James O'Brien

I am a contributing editor/writer/troublemaker for NBC's Pro Hockey Talk blog.

Sidney Crosby, Alex Ovechkin make history

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Sidney Crosby (30) and Alex Ovechkin (32) aren’t old, but they’re old enough to really start piling up impressive milestones.

Each superstar made some history on Thursday with assists. In the case of Ovechkin, he collected the 500th assist on his career, although Evgeny Kuznetsov‘s helper was the real “wow” moment of Nicklas Backstrom‘s goal. (See that in the video above this post’s headline.)

Ovechkin joins some select company, as he’s closing in on 600 goals. This is the 970th regular-season game of his career.

Crosby’s first assist on Thursday gave him his 1,080th point with the Penguins, placing him ahead of Jaromir Jagr at second all-time for franchise scoring.

It’s a pretty sweet one, too, with Crosby using his peripheral vision to set the table for Dominik Simon:

As of this writing, Crosby has three assists in this game. This is just the 833rd game of Crosby’s career, so yes, this is a remarkable run; Jagr scored his 1,080 points in just 806 games. Both players = ridiculous.

In case you’re wondering, Evgeni Malkin has a ways to go to pass Jagr as well. Geno came into Thursday with 881 points in 752 games, adding two goals and an assist against an overmatched Wild team. The Penguins ended up winning 6-3.

Ovechkin’s Capitals look like they’re in line for a postseason berth, while the Penguins are looking increasingly likely to grind their way into the playoffs, too. That’s likely most important to both players, but maybe they can take a moment to enjoy some of these outstanding individual accomplishments.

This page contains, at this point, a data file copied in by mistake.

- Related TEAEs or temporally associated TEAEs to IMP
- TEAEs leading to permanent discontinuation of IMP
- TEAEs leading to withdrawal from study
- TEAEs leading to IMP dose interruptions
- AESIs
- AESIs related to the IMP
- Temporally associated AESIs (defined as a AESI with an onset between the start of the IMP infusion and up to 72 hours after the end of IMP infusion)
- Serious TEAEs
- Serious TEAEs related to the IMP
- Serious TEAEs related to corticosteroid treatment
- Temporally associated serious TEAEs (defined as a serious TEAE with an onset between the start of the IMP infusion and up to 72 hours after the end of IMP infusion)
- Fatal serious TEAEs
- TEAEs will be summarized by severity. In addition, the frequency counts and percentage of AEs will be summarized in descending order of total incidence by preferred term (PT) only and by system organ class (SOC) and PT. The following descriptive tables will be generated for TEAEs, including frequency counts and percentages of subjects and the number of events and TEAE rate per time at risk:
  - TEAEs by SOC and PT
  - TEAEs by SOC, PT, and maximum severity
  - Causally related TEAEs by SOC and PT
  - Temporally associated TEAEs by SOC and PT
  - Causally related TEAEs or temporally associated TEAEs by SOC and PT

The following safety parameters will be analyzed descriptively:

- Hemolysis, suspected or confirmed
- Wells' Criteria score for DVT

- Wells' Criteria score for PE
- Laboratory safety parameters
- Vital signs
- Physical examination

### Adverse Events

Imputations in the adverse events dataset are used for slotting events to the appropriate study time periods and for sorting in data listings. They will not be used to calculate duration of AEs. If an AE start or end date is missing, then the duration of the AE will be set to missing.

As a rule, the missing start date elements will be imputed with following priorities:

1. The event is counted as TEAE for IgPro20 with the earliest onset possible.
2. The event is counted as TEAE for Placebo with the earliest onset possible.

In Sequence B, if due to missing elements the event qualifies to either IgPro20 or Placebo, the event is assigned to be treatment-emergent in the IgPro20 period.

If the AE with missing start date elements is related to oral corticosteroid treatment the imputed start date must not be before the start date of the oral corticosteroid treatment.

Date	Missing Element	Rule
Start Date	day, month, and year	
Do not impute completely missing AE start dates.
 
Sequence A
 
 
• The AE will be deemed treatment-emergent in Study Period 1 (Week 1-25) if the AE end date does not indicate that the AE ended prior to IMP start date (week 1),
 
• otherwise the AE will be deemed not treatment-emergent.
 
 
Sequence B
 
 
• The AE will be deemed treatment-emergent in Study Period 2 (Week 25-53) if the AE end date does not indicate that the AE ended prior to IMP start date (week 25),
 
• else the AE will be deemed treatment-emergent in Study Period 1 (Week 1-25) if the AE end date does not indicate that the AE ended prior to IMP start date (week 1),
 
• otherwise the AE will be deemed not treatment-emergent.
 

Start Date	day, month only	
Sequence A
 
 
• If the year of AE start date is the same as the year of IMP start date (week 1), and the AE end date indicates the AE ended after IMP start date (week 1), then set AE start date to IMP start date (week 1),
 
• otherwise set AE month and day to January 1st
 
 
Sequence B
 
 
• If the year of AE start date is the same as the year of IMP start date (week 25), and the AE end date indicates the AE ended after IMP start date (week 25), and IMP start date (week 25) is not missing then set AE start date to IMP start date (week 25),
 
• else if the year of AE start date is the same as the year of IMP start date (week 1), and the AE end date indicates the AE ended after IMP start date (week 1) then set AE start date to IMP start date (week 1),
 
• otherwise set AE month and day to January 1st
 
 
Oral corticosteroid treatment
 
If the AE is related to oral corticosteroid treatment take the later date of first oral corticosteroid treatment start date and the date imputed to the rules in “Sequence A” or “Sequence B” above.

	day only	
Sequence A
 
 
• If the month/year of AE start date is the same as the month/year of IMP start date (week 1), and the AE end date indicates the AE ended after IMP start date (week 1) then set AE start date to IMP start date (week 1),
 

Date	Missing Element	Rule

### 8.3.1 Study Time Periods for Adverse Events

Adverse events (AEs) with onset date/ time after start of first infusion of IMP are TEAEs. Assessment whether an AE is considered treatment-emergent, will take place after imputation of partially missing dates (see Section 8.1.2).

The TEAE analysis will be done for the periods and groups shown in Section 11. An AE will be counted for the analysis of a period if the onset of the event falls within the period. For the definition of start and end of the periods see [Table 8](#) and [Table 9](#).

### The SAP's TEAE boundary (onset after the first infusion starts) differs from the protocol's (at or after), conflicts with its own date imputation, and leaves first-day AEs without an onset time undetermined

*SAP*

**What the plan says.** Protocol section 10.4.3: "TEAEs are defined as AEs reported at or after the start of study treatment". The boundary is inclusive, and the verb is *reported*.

James O’Brien is a writer for Pro Hockey Talk on NBC Sports. Drop him a line at phtblog@nbcsports.com or follow him on Twitter @cyclelikesedins.

More evidence Red Wings should lean on Mrazek, not Howard

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We’re getting to the point in the 2017-18 season when wishful thinking goes from annoying but acceptable to potentially harmful for a team’s future.

The Detroit Red Wings are long beyond the point where they can credibly claim to be contenders, with even optimistic prognostications like that of Sports Club Stats giving them a five percent chance to make the playoffs. Even if they did, it’s tough to imagine them making an impact in the postseason; at some point a franchise with one playoff series win since 2012-13 needs to read the writing on the wall.

Even if GM Ken Holland & Co. are going to be stubborn about a need to rebuild until the last minute, there are certain decisions that should be no-brainers, and showcasing Petr Mrazek is so painfully the obvious thing to do with the goalie’s contract set to expire.

The Chicago Blackhawks provided the latest testimony to that argument, as they chased Jimmy Howard with three goals on just nine shots.

Howard came into tonight’s game on a three-game losing streak, allowing three goals once and four goals on the other two occasions. About the best argument you can make for trotting out Howard is that he might give the Red Wings a better chance to tank if his recent struggles continue.

This isn’t a knock on Howard overall, as he’s enjoyed a pleasant-enough rejuvenation overall.

But still, at this point the Red Wings should be putting Mrazek on display to give potential suitors more exposure to what the netminder is capable of in 2018. Let’s not forget that Mrazek has shown flashes of brilliance, especially in 2015-16, when he produced a strong .921 save percentage in 54 games.

Mrazek’s enjoyed some strong flourishes lately, including a two-game shutout streak (27 saves against the Blackhawks on Jan. 14; 37 stops vs. the Devils on Jan. 22). For all we know, maximizing his production in the next month or so could greatly improve a takeaway in a trade. Considering his $4 million cap hit, the Red Wings might need to be accomodating to make something happen here.

James O’Brien is a writer for Pro Hockey Talk on NBC Sports. Drop him a line at phtblog@nbcsports.com or follow him on Twitter @cyclelikesedins.

WATCH LIVE: Chicago Blackhawks at Detroit Red Wings